President Trump’s former campaign manager Paul Manafort departs U.S. District Court after a motions hearing in Alexandria in May. (Jonathan Ernst/Reuters)

Attorneys for Paul Manafort asked a federal judge to move his fast-approaching criminal bank and tax fraud trial from Alexandria to Roanoke, saying a more Republican-friendly jury would decide his guilt or innocence more fairly.

The president’s former campaign chairman’s prosecution has “become theatre in the continuing controversy” surrounding the president and his election, defense attorneys argue, and as a result, “It is difficult, if not impossible, to divorce the issues in this case from the political views of potential jurors.”

“It is not a stretch to expect that voters who supported Secretary Clinton would be predisposed against Mr. Manafort or that voters who supported President Trump would be less inclined toward the Special Counsel,” attorneys Kevin M. Downing, Thomas E. Zehnle and Jay R. Nanavati wrote in a 10-page motion to change venue.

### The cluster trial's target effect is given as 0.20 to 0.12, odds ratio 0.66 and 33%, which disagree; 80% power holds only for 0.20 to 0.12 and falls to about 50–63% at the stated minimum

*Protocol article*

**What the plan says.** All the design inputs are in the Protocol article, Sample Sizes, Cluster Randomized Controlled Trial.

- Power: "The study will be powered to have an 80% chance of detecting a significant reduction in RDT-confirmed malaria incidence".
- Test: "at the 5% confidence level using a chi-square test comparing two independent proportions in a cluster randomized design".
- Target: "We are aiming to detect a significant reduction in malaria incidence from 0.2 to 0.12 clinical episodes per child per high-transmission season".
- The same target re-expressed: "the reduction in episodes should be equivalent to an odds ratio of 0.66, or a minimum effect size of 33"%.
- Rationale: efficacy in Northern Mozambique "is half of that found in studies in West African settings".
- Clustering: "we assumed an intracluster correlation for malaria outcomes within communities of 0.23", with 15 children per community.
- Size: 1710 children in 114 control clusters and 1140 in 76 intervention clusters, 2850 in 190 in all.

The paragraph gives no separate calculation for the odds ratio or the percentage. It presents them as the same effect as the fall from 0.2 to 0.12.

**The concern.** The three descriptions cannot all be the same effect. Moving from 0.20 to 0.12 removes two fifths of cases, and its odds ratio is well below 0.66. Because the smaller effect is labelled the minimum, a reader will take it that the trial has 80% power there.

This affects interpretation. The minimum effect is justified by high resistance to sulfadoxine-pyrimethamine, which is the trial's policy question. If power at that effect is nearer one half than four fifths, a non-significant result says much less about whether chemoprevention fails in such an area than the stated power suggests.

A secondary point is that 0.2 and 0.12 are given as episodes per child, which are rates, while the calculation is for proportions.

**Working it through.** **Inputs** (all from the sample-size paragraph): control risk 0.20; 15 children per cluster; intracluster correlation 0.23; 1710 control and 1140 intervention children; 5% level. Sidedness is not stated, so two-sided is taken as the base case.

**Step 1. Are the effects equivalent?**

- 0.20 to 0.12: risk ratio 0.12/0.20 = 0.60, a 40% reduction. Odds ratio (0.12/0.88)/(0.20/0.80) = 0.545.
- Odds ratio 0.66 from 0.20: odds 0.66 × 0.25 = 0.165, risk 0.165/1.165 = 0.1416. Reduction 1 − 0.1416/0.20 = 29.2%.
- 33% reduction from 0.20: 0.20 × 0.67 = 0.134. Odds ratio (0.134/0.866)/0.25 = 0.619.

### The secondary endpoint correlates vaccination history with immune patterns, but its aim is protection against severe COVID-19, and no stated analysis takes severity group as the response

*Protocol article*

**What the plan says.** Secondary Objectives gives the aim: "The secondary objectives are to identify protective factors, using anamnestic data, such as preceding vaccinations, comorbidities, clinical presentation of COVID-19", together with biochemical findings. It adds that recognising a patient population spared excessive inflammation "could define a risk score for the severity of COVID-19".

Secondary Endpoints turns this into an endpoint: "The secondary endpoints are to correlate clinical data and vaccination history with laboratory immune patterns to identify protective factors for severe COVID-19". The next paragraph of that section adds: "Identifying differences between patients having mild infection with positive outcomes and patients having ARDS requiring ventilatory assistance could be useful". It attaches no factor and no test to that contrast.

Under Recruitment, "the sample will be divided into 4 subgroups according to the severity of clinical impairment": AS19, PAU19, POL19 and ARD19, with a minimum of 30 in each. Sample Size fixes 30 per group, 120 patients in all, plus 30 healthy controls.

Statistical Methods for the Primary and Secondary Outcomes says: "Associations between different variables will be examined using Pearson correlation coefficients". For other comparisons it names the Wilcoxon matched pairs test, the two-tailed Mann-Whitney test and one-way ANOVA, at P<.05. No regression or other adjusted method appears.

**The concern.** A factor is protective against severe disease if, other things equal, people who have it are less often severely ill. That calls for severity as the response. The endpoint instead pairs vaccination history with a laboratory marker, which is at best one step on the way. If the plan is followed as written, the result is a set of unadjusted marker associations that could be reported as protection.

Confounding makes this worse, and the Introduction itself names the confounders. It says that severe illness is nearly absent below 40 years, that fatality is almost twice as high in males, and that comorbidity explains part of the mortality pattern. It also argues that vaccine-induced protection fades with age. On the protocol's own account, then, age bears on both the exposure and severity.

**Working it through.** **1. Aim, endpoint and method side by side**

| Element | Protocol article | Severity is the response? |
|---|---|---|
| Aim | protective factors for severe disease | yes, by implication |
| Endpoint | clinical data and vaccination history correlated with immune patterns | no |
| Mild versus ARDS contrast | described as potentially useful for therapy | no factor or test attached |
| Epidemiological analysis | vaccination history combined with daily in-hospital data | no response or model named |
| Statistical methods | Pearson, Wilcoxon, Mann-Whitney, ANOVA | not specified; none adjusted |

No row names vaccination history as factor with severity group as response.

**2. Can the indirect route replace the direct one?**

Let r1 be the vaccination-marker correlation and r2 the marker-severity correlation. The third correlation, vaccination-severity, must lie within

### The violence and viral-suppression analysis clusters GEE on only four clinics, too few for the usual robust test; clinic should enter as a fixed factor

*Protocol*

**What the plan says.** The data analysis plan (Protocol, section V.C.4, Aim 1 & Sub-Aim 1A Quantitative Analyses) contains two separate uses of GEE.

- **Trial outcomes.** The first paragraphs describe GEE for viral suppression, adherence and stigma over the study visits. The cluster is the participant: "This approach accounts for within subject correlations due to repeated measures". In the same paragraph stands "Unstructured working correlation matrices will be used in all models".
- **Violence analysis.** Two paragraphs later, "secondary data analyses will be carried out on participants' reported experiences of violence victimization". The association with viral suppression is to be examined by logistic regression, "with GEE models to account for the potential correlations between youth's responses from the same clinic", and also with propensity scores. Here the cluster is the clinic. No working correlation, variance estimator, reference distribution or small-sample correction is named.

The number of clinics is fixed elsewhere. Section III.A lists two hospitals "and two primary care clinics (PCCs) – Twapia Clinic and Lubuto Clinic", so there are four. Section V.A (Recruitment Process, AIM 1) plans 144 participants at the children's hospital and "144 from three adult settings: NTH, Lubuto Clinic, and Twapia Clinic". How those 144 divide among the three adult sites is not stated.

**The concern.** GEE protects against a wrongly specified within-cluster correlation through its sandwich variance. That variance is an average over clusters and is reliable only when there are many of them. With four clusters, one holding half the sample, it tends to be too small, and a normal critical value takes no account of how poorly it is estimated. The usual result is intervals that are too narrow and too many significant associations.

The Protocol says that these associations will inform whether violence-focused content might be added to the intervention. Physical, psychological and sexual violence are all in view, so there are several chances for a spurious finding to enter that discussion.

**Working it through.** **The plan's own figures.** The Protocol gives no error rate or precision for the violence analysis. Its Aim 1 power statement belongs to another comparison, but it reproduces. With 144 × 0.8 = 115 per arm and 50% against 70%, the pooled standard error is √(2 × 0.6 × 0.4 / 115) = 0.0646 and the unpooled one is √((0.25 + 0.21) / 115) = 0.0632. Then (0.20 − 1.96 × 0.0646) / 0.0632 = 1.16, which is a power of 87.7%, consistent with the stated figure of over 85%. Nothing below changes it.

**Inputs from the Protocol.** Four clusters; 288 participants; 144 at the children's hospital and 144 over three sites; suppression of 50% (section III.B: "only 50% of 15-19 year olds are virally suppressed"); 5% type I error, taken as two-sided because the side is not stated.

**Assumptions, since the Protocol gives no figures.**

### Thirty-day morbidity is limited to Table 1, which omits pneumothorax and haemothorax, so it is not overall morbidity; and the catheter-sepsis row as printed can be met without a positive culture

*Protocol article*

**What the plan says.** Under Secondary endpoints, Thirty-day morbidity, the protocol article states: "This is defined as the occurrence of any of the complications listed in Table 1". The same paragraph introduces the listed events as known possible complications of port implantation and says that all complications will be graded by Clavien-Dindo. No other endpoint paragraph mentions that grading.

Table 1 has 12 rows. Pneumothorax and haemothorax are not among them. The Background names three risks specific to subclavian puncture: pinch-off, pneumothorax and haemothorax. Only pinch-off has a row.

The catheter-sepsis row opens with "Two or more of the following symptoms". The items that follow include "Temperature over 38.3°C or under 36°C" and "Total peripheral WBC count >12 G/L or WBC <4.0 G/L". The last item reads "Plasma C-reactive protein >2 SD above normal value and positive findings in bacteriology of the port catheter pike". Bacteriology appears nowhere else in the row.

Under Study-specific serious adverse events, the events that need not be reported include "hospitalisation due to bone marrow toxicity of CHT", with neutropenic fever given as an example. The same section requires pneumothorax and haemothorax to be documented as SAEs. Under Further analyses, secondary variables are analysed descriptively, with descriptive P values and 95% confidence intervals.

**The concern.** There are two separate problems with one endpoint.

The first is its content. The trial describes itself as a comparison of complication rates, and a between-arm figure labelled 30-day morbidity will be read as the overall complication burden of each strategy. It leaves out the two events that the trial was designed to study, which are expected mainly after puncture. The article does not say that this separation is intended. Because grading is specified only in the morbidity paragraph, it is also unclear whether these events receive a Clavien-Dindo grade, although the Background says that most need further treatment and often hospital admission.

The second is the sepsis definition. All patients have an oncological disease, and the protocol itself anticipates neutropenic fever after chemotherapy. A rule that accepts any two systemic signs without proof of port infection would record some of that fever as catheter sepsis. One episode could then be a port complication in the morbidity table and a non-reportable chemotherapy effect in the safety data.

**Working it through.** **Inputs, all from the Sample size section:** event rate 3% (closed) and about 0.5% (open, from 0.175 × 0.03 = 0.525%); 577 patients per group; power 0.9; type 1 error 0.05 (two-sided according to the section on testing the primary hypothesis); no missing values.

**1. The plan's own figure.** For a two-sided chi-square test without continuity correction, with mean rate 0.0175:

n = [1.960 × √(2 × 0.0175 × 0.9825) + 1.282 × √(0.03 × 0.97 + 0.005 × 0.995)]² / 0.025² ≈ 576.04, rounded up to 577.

Manafort’s trial is set to begin in federal court in Alexandria on July 25. The charges relate to his work for a pro-Russian political party in Ukraine and stem from the special counsel’s investigation into Russian interference in the 2016 election. He faces related charges in federal court in the District.

Judge T.S. Ellis III raised the possibility of a venue change to Roanoke or Richmond at a hearing last week, when Manafort’s attorneys suggested leaks of information about the case had poisoned any potential jury.

Downing had suggested the case could be dismissed or delayed; Ellis said neither would happen.

The federal courthouse in Alexandria is located inside the Capital Beltway and draws from a Northern Virginia jury pool whose voters heavily favored Trump’s 2016 Democratic opponent, Hillary Clinton, by nearly 2 to 1, the defense notes.

By contrast, the Roanoke area of the western district of Virginia favored Trump over Clinton by nearly the opposite, 63 to 37 percent.